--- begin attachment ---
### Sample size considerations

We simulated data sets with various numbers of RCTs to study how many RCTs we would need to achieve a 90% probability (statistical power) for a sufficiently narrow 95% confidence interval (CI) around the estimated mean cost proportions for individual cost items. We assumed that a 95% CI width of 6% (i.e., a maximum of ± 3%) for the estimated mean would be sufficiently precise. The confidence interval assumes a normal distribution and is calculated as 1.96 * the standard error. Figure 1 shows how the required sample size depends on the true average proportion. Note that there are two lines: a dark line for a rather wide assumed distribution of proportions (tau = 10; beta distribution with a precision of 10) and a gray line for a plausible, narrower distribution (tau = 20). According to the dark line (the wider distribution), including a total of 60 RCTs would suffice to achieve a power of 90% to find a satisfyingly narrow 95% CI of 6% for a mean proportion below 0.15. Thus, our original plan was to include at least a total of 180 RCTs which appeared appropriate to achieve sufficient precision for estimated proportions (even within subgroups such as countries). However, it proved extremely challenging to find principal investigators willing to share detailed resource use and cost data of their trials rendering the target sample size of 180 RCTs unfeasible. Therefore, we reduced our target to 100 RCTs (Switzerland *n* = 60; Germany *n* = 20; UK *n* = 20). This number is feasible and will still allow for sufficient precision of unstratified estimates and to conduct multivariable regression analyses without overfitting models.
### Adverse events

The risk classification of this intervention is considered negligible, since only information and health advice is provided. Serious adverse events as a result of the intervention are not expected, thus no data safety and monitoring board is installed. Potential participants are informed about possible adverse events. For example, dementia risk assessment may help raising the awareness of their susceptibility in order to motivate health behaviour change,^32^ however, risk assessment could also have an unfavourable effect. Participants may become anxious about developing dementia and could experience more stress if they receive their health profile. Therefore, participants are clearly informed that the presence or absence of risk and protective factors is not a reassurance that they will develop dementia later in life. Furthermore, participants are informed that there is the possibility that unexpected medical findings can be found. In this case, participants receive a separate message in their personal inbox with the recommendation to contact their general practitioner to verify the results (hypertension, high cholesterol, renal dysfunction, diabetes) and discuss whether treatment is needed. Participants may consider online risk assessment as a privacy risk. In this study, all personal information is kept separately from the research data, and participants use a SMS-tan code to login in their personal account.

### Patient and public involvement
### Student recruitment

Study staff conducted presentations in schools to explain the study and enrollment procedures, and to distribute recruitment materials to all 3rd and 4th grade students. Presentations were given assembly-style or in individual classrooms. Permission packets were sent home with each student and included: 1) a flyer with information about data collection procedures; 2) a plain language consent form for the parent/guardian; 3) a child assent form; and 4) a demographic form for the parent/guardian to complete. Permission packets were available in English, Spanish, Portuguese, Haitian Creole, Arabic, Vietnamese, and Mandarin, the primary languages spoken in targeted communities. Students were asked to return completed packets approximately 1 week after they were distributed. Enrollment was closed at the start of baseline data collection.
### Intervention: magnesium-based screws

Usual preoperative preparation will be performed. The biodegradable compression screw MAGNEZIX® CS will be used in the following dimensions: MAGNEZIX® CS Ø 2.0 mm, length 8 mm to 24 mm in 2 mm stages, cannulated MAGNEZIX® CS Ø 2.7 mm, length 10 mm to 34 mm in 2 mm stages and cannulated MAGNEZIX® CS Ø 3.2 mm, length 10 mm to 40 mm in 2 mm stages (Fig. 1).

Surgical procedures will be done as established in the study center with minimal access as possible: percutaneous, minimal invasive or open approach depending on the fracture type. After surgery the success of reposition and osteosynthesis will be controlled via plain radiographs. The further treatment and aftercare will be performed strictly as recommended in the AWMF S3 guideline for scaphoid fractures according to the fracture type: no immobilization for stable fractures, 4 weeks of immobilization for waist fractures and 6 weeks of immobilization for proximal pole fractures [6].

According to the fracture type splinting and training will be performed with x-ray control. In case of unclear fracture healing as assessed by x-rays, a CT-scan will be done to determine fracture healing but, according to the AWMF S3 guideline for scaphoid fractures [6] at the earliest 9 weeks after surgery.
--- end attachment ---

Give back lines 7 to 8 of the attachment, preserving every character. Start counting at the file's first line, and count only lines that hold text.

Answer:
Study staff conducted presentations in schools to explain the study and enrollment procedures, and to distribute recruitment materials to all 3rd and 4th grade students. Presentations were given assembly-style or in individual classrooms. Permission packets were sent home with each student and included: 1) a flyer with information about data collection procedures; 2) a plain language consent form for the parent/guardian; 3) a child assent form; and 4) a demographic form for the parent/guardian to complete. Permission packets were available in English, Spanish, Portuguese, Haitian Creole, Arabic, Vietnamese, and Mandarin, the primary languages spoken in targeted communities. Students were asked to return completed packets approximately 1 week after they were distributed. Enrollment was closed at the start of baseline data collection.
### Intervention: magnesium-based screws